Academic skepticism

Skeptical period of ancient Academy / From Wikipedia, the free encyclopedia

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Academic skepticism refers to the skeptical period of the Academy dating from around 266 BCE, when Arcesilaus became scholarch, until around 90 BCE, when Antiochus of Ascalon rejected skepticism, although individual philosophers, such as Favorinus and his teacher Plutarch, continued to defend skepticism after this date. Unlike the existing school of skepticism, the Pyrrhonists, they maintained that knowledge of things is impossible. Ideas or notions are never true; nevertheless, there are degrees of plausibility, and hence degrees of belief, which allow one to act. The school was characterized by its attacks on the Stoics, particularly their dogma that convincing impressions led to true knowledge. The most important Academics were Arcesilaus, Carneades, and Philo of Larissa. The most extensive ancient source of information about Academic skepticism is Academica, written by the Academic skeptic philosopher Cicero.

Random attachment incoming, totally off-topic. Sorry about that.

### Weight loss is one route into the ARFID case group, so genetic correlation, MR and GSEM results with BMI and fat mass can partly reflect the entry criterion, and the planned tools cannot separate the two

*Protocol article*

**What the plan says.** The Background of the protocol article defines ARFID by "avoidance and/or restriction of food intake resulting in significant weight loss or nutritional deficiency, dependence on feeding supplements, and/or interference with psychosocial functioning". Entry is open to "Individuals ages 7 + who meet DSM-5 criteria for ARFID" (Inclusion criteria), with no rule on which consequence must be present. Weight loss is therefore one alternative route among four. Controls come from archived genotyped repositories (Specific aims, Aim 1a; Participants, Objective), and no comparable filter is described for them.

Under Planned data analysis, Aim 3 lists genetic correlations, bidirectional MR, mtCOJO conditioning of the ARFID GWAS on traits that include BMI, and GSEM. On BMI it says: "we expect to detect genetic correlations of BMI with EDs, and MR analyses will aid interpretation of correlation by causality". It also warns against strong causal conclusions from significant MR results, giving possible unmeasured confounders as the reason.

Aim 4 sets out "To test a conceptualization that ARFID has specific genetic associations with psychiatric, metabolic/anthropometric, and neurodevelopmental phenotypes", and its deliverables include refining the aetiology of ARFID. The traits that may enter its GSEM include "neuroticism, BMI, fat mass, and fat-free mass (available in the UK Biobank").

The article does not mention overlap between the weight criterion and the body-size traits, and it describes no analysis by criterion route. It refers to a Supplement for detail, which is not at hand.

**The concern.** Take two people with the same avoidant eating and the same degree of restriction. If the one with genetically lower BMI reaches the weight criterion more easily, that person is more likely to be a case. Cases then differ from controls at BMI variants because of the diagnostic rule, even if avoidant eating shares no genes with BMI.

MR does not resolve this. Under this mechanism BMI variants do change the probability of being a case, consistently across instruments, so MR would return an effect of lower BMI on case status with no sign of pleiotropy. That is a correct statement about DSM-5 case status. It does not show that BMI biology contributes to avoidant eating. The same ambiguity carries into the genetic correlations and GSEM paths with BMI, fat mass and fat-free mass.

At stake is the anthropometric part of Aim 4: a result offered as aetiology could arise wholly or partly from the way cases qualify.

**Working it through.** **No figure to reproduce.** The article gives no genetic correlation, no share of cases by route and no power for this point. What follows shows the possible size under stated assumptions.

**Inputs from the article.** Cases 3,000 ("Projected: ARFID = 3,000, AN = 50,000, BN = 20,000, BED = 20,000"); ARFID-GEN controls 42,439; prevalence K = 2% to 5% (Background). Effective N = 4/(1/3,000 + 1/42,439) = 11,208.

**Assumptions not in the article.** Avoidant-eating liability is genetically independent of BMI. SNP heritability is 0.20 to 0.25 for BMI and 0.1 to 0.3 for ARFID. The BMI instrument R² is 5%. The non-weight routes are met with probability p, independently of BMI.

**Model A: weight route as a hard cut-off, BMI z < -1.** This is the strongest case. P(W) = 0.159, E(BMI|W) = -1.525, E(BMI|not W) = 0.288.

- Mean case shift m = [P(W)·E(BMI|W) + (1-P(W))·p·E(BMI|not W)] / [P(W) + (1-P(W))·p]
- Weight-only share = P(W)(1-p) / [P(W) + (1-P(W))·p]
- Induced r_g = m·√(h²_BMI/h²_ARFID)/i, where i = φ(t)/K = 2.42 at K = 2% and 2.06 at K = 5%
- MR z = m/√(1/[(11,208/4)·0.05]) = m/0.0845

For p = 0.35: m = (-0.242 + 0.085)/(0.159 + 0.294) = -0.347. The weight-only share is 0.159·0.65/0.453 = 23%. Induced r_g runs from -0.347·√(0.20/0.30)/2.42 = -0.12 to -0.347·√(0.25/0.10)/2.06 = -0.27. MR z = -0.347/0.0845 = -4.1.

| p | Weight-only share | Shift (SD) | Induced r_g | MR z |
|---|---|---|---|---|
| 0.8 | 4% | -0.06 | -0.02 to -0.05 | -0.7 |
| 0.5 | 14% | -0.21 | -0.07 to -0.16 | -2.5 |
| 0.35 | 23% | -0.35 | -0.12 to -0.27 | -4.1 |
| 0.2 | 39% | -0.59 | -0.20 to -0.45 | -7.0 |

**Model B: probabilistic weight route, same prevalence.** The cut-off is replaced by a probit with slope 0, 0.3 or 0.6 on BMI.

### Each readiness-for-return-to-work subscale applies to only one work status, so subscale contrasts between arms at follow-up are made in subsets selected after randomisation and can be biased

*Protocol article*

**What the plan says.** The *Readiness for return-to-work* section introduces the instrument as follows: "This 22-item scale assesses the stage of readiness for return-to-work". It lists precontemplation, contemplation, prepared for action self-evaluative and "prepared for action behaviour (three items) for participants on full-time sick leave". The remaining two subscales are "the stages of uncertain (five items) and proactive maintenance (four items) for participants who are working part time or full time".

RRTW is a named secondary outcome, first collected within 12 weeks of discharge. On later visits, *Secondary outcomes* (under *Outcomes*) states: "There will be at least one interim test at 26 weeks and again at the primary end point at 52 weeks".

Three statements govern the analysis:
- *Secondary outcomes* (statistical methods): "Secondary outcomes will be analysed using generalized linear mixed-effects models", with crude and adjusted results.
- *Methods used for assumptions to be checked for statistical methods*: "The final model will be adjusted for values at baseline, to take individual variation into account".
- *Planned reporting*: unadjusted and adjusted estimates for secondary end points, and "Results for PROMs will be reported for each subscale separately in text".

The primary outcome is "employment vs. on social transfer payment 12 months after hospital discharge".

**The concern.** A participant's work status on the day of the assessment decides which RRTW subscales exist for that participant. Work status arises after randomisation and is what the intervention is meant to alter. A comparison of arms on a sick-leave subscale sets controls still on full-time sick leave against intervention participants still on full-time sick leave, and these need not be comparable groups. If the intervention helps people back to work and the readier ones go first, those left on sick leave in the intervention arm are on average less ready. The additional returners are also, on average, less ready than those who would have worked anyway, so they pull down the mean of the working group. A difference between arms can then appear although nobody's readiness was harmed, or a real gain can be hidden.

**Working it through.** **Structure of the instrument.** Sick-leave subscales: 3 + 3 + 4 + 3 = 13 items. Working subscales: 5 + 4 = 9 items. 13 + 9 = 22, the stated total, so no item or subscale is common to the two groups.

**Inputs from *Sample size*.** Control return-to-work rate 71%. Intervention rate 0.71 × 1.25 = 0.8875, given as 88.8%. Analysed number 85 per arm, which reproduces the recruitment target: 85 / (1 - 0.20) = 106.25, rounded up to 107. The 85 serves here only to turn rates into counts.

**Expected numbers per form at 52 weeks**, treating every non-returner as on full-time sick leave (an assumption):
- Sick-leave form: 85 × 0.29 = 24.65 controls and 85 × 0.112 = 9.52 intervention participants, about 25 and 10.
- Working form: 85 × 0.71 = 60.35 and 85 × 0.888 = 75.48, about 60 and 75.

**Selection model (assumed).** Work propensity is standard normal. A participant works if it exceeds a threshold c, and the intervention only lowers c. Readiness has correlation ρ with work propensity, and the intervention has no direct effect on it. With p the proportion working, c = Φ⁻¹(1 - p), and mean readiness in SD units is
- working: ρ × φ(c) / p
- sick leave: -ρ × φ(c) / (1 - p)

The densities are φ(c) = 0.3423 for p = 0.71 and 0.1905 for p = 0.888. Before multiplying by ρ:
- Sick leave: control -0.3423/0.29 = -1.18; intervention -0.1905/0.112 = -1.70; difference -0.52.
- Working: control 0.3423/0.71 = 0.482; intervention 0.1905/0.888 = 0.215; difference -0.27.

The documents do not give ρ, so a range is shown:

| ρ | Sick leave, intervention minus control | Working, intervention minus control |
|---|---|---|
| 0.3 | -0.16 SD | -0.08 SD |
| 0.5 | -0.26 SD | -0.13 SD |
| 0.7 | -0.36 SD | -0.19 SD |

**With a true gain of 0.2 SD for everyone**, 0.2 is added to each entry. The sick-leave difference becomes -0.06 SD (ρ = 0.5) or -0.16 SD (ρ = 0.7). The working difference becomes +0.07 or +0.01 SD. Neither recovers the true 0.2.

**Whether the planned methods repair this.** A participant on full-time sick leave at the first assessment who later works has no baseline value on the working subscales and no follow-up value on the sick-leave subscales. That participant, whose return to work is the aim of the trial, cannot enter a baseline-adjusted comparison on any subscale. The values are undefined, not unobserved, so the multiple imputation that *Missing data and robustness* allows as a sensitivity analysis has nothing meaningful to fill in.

Skeptics in Raphael's School of Athens painting. 1. Pythodorus 2. Arcesilaus of Pitane 3. Carneades of Cyrene 4. Pyrrho of Elis 5. Timon of Phlius 6. Theodorus the Atheist of Cyrene